UHCL The Signal
The official student newspaper of the University of Houston-Clear Lake

The Houston Astros are primed to make a deep playoff run in 2017

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The Houston Astros come into the 2017 season with their most star-studded lineup since the 2005 team that went to the World Series.

The team’s core stars of Jose Altuve, Carlos Correa and George Springer were forced to carry the majority of the offensive load last season due to poor performances from hitters in the bottom half of the lineup.

General Manager Jeff Luhnow decided to solve that problem this season by bringing in better hitters who can make the offense better from the top of the batting order down to the bottom.

The Astros’ marquee signing this offseason was 39-year-old outfielder and former Astro Carlos Beltran. Beltran was traded to Houston during the 2004 season and helped them reach the National League Championship Series. Beltran has had a Hall of Fame worthy career and was still a productive hitter last season, as he was named an All-Star for the ninth time in his career.

The Astros also traded for a seven-time All-Star catcher Brian McCann, a major offensive upgrade over the Astros’ former catcher, Jason Castro. They also signed veteran outfielder Josh Reddick for his offensive and defensive versatility.

One of the top young prospects in all of baseball is the Astros’ Alex Bregman. The 22-year-old infielder was called up to the team last season after having played just one season in the minor leagues. He was drafted with the second overall pick in the 2017 draft.

Bregman struggled out of the gate to start his career by only getting one hit in his first 34 at-bats. He was then able to adjust by hitting .329 with eight home runs over his next 160 plate appearances.

The Astros’ best player, 5’6’’ second baseman Jose Altuve, finished third in the American League MVP voting last season. He went on to lead the American League with the most hits for the third consecutive season. Altuve is the engine that makes the Astros’ offense roar and is in a position to have another big season with more help around him in the lineup.

The Astros’ biggest area of concern heading into the 2017 season is their starting rotation of pitchers.

Dallas Keuchel, the 2015 Cy Young Award winner, could not find the same success last season that he had in 2015. It was later revealed that he played much of the season with a shoulder injury. The Astros will need a bounce-back year from Keuchel in order for them to return to the playoffs and make a deep run.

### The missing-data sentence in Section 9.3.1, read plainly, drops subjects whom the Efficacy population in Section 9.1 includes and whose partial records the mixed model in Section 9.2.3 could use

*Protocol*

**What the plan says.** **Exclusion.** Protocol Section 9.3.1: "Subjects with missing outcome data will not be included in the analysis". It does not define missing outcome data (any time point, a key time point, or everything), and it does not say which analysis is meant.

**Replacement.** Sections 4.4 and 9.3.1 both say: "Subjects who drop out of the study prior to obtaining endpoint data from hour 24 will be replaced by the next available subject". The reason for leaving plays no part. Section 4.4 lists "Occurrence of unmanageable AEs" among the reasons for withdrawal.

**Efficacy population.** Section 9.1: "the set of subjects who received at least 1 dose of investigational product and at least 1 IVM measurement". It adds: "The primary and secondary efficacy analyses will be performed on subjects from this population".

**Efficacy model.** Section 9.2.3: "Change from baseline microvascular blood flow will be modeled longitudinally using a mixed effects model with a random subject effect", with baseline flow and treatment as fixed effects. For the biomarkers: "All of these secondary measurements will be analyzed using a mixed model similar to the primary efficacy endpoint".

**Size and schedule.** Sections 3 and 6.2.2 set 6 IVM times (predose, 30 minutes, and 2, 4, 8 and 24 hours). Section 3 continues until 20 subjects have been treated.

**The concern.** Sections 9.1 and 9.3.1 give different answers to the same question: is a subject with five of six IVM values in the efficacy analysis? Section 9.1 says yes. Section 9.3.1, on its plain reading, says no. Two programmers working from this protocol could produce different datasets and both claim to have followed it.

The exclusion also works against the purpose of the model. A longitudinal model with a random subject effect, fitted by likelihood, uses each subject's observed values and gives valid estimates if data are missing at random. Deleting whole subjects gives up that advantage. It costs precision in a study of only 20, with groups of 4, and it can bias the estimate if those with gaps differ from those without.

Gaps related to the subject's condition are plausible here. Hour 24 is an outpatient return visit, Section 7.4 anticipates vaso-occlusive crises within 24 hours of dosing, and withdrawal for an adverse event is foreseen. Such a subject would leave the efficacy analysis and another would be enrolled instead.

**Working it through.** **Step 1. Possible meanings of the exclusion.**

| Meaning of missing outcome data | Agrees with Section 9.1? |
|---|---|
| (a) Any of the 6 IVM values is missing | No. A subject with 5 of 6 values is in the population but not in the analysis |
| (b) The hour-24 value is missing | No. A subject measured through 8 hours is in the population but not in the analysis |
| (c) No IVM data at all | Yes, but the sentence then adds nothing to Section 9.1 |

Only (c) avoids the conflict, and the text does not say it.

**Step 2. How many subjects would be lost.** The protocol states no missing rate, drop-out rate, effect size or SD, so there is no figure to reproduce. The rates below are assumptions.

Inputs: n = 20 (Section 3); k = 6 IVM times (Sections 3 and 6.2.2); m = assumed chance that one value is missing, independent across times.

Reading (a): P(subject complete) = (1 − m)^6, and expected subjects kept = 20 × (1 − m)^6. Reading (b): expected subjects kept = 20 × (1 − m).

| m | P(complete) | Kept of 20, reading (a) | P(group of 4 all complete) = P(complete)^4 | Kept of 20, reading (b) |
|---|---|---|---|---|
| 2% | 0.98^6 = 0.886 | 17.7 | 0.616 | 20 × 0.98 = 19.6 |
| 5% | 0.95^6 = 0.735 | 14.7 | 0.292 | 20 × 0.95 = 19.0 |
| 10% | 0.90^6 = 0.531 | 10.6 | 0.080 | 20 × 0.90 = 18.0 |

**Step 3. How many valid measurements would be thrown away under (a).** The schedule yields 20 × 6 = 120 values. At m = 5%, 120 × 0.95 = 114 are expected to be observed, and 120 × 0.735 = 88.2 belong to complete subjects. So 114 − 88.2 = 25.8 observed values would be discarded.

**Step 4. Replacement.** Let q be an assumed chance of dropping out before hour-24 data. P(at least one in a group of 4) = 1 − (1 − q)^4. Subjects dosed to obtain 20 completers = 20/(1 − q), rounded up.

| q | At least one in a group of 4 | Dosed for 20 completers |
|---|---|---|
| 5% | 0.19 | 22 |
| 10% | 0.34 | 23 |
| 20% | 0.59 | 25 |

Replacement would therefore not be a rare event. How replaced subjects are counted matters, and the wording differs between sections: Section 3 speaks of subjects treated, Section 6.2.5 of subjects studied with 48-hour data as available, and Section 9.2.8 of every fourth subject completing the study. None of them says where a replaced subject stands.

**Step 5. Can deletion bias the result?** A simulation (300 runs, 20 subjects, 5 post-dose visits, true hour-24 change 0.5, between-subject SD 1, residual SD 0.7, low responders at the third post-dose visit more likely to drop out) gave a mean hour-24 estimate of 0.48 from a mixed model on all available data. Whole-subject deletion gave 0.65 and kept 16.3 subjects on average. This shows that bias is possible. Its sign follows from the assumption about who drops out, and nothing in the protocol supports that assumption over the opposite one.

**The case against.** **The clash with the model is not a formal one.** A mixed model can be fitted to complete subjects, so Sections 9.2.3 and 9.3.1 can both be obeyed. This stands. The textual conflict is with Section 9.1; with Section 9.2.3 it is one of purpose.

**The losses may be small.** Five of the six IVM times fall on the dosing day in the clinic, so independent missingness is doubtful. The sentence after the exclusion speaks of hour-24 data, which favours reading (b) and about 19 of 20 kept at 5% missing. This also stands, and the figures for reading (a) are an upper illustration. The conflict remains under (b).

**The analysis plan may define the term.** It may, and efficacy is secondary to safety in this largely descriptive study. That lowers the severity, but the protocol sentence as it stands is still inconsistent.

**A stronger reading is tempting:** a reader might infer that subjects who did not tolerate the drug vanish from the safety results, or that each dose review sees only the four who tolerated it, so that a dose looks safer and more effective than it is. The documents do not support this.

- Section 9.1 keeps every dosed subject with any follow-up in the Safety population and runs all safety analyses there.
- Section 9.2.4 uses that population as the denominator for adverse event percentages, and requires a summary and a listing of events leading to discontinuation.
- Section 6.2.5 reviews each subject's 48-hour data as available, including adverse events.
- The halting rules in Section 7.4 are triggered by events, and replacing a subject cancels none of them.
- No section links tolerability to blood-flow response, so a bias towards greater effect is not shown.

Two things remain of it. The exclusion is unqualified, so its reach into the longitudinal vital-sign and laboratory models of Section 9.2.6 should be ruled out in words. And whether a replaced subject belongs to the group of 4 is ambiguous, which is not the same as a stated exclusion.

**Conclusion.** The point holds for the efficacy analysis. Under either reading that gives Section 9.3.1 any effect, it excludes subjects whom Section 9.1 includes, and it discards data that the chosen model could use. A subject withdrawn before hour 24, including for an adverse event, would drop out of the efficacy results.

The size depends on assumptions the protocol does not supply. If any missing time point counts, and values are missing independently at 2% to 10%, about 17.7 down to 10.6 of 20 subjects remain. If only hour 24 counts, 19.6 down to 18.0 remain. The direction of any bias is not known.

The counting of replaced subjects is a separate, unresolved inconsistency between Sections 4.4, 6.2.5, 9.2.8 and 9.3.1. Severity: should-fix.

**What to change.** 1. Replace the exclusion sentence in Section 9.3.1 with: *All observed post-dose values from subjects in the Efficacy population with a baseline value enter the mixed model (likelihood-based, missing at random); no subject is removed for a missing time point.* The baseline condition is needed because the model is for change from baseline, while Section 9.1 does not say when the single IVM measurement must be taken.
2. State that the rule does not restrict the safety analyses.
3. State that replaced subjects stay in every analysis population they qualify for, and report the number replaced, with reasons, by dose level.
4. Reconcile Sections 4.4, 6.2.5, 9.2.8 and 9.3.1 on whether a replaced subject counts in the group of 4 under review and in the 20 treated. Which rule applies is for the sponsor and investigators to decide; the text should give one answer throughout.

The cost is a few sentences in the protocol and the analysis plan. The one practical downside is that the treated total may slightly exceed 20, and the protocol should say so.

The rest of the Astros starting pitching rotation will consist of Lance McCullers, Colin McHugh and two of either Mike Fiers, Joe Musgrove or free agent acquisition Charlie Morton.


The Astros will have one of the best offenses in the American League and should continue to be among the league leaders in home runs this season.

I think shortstop Carlos Correa will continue to get better and contend for the American League MVP award this season along with teammate Jose Altuve.

The Astros’ starting pitching staff is a big question mark and will determine how far their season will go. I see the Astros having trouble against teams with several great hitters like the Rangers and Red Sox.

However, I expect their excellent relief pitchers like Ken Giles and Will Harris will continue to be solid and help take some of the load off of the starting pitchers. Although the starting pitching may give up a lot of runs, the Astros’ hitters are good enough to produce runs in a hurry.

I believe this team has enough firepower this season to win their first World Series, which is something I’ve never said before. I’m picking the Astros to win their division and then defeat the defending champions, Chicago Cubs, in seven games in the World Series.

  1. […] What’s the main reason for the drastic turnaround? The lineup simply has no real weaknesses from top to bottom (which I predicted in my season preview). […]

  2. Jeremy Gingrich says

    @ND Good catch! I meant to say he was drafted in 2015, but I just had 2017 on the brain.

  3. ND says

    Bregman was drafted in 2017, eh?

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